The first Tercentenary event of the Province of Cambridgeshire was deemed a huge success when more than 1,000 people enjoyed a special concert at Ely Cathedral in association with the Dean and Chapter
Suffolk soprano Laura Wright was the star attraction, accompanied by the cathedral choir and the Ely Imps (a choir of children aged seven to 13), under the direction of the cathedral’s director of music Paul Trepte and assistant organist Edmund Aldhouse.
Provincial Grand Master William Dastur welcomed everyone to the concert and thanked the Dean and Chapter of the cathedral together with the sponsors for their support. The concert raised £25,000, to be divided between the Ely Cathedral Trust and East Anglia’s Children’s Hospices.
A group led by Sue Gow, a fundraiser based in Keighley, West Yorkshire, has been providing toys, educational activities, food, drinks and essential first aid supplies to Syrian children in refugee camps in southern Europe
Many of the children have had no education since fleeing their homes, so Lodge of the Three Graces, No. 408, which meets at Keighley, has helped some of them to join a school in Fethiye, Turkey.
Turkish law demands that such children must be assessed before starting school but a major hurdle to this was the cost of the 160-mile round trip to the nearest assessment centre at Mugla.
The lodge paid for the coach travel, exam costs and food for the journey for 14 children and their parents, as well as new school uniforms and shoes.
The historic Bath Masonic Hall was originally built in 1750 as a theatre, becoming the first provincial Theatre Royal in 1768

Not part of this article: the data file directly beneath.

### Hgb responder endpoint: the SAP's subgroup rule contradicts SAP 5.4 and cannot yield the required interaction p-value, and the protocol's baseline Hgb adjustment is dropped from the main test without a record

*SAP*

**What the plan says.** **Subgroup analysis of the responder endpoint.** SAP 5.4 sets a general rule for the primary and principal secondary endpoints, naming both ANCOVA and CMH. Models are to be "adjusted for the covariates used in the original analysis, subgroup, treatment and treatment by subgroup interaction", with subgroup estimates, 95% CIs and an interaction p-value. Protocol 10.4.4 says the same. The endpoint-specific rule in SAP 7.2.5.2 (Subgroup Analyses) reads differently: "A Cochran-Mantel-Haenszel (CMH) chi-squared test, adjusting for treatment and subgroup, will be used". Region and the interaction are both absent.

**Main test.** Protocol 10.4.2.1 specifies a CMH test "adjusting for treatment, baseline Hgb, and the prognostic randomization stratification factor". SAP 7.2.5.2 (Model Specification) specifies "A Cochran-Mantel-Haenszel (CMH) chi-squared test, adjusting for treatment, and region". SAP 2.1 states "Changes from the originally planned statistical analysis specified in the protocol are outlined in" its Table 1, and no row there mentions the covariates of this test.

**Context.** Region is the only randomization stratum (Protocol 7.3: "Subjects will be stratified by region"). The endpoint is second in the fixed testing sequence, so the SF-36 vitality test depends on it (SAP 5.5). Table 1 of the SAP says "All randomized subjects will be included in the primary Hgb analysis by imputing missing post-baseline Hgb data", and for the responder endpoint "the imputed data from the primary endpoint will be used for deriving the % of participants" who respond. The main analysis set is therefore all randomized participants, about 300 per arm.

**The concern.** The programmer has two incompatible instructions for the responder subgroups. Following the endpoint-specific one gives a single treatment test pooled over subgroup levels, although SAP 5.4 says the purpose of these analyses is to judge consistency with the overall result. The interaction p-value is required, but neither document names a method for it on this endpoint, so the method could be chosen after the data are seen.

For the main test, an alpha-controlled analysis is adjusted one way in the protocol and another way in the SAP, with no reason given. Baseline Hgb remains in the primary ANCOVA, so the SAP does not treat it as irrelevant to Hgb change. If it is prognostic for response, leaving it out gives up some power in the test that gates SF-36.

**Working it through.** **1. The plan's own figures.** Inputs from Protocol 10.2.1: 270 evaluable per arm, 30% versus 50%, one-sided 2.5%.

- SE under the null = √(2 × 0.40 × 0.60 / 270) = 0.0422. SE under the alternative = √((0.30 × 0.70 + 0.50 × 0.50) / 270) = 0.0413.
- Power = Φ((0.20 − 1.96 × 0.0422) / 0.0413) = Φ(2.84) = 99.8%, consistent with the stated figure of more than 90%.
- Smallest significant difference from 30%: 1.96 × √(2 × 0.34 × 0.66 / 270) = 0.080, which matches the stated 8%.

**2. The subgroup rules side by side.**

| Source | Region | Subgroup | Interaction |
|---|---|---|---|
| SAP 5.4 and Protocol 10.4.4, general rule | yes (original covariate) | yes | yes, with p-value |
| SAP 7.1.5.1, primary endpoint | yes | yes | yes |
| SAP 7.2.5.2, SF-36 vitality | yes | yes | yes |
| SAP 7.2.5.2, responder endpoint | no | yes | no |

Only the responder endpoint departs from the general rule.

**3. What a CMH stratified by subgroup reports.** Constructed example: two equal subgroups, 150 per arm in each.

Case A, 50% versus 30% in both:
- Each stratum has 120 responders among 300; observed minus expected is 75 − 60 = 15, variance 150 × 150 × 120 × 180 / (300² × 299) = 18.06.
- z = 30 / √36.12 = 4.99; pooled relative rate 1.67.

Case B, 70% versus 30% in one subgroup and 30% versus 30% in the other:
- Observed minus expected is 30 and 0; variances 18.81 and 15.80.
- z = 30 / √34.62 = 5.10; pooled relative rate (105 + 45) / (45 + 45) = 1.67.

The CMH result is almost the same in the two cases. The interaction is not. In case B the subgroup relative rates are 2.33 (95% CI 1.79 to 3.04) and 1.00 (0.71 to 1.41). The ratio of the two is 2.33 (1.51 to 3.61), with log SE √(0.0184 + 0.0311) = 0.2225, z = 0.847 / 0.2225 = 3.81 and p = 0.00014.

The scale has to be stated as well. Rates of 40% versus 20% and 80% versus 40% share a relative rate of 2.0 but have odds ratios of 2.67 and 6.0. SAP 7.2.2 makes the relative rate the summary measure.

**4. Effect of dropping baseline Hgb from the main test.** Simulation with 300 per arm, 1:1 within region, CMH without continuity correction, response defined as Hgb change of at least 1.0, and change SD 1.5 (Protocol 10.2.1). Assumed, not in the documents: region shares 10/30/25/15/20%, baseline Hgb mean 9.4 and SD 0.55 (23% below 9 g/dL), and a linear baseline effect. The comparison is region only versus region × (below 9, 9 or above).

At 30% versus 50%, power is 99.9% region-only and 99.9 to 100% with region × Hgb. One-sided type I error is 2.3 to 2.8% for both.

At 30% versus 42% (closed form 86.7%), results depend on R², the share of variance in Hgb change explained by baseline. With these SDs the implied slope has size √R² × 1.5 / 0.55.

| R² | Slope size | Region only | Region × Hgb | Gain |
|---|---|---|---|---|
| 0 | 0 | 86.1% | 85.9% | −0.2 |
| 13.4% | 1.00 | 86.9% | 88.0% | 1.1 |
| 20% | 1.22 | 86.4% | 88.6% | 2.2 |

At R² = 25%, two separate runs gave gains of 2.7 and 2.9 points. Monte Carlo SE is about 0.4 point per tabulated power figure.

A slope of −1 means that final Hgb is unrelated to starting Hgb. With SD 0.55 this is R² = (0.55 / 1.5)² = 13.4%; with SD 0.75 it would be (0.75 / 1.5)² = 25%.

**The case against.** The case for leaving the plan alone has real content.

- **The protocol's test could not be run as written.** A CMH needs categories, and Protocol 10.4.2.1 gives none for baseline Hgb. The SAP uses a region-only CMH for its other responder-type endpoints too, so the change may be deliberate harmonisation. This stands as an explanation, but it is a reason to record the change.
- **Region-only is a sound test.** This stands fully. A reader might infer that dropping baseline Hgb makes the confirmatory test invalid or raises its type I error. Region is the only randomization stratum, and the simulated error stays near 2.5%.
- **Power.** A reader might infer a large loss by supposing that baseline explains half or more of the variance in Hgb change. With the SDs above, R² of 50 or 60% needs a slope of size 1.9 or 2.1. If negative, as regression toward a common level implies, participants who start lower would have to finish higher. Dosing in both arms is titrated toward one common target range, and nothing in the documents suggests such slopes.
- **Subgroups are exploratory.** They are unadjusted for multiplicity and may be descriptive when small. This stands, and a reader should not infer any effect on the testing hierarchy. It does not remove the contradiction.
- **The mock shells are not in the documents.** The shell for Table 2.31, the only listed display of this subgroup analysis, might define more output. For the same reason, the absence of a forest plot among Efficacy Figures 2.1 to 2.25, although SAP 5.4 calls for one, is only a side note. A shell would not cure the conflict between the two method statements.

It later became a Catholic chapel, but when this was relocated, the building was acquired by Freemasons in 1865 and dedicated the following year.
Celebrating 150 years as a masonic venue, guests at a special event included the Mayor, Cllr Paul Crossley, and his wife Margaret, who were met by the Masters of the seven lodges meeting in Bath.
Across Ethiopia, Kenya, South Sudan and Somalia more than 20 million people are on the brink of starvation
The Masonic Charitable Foundation has responded to an urgent appeal for support with an emergency grant of £100,000 to aid agency Plan International UK.
The grant will help Plan International UK, part of the Disasters Emergency Committee, to support vulnerable children and their families by distributing food packages and hygiene and water-purification kits; providing school meals to ensure children can resume their education; and helping to protect children from violence and abuse.
The Chilterns MS Centre in Wendover has been providing advice and care for multiple sclerosis (MS) sufferers and their families for over 30 years
But the centre needed a specialist wheelchair-adapted exercise bike, which requires a physiotherapist to supervise users.
Buckingham’s Grenville Lodge, No. 1787, donated £2,500, while the Bucks Masonic Centenary Fund (BMCF) matched the lodge donation. Together, the funds covered the full cost of the bike.
The BMCF’s Steve Smirthwaite met the centre’s chief executive, Robert Breakwell; head of physiotherapy, Chris Beach; and Peter Cella, who receives weekly treatment there, to see the new bike in action.